Washington restaurant operators reported lower same-store sales and fewer customers in the year-over-year October period, although improving national restaurant data could be a sign of better things to come, according to a new survey.
The survey, which was released this week by the Olympia-based Washington Restaurant Association, shows that 56 percent of Washington restaurant operators reported lower same-store sales – those restaurants open at least a year – and 57 percent reported fewer customers between October 2010 and 2011. Thirty-one percent said same-store sales were higher and 24 percent reported more customers in the same period.
Adam Adrian, managing partner of a group of restaurants which includes Olympia’s Ramblin’ Jacks and Mercato, said business has been flat and it continues to be flat.
“Very, very slowly it will get a little better,” he said about the restaurant industry. “It’s not great, but it’s also not catastrophic.”
One area of Adrian’s business that has improved is in banquets and catering, which has experienced a seasonal uptick in activity as private groups and businesses still celebrate the holidays. Still, regular dining business remains flat, he said.
Nationwide, 45 percent of restaurant operators said same-store sales were higher – 35 percent reported lower same-store sales – and 39 percent reported fewer customers. Thirty-seven percent said customer traffic had increased in the October period.
It also was the fifth straight month in which restaurant sales and customer traffic have increased throughout the country, the survey data shows.
“This positive news from the collective U.S. restaurant industry could be a harbinger of recovery for Washington operators in 2012,” the Washington Restaurant Association said in a news release.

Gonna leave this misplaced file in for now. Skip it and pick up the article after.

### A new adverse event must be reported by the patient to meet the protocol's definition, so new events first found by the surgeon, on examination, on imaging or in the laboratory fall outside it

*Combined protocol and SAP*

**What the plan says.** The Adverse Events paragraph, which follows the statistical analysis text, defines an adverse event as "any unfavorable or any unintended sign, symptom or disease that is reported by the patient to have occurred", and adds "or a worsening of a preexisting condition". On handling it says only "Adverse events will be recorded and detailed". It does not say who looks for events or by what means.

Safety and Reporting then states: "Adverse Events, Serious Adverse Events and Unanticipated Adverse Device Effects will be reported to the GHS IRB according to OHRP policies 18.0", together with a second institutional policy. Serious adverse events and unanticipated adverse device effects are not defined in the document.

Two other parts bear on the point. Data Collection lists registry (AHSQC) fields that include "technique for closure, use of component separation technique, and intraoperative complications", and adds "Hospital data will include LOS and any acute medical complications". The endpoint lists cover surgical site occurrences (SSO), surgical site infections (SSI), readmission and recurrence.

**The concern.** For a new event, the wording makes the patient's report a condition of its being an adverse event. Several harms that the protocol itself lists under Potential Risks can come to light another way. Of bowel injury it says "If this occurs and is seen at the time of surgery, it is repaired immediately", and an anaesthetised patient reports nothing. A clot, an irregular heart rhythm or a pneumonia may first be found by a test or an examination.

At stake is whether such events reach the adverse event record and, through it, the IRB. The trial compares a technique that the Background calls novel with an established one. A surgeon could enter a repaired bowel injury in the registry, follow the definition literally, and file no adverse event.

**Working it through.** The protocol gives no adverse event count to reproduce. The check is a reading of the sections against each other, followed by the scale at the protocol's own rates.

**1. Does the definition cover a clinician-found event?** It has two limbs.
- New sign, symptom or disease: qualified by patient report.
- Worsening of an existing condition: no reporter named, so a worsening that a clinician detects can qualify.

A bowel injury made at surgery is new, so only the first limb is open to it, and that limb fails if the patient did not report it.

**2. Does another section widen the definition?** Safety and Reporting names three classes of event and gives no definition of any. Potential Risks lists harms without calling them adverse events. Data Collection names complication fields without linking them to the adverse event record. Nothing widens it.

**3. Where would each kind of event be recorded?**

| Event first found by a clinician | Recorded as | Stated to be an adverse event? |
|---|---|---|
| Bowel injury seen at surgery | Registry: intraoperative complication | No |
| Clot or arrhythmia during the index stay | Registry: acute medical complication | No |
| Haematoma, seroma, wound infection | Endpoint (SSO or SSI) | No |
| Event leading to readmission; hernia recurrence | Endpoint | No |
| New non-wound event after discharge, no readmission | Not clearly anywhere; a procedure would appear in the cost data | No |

Other survey results for Washington restaurant operators in the October 2011/2010 period:
• Forty-six percent reduced staff, while 7 percent added employees.
• Forty-eight percent reduced employee hours, while 19 percent increased employee hours.
• Seventy-one percent expect food costs to be higher and 61 percent expect to raise menu prices.
• Seventy-two percent made no capital expenditure in the past three months; 57 percent don’t expect to make a capital expenditure in the next six months.
• Fifty-three percent expect general business conditions to be about the same in the next six months.
• Ninety percent said they don’t plan to open a new restaurant in the next six months.
One bright spot for the Washington restaurant industry is that 3,000 seasonal jobs were created by the industry in October.
“You have to be an optimist to make it in the restaurant business, and operators have reflected that by hiring up for their traditionally busy months,” Washington Restaurant Association President and Chief Executive Anthony Anton said. “In the spirit of the holiday season, we can just as easily reflect on the encouraging signs we’re seeing, moving into 2012.”
Rolf Boone: 360-754-5403 firstname.lastname@example.org www.theolympian.com/bizblog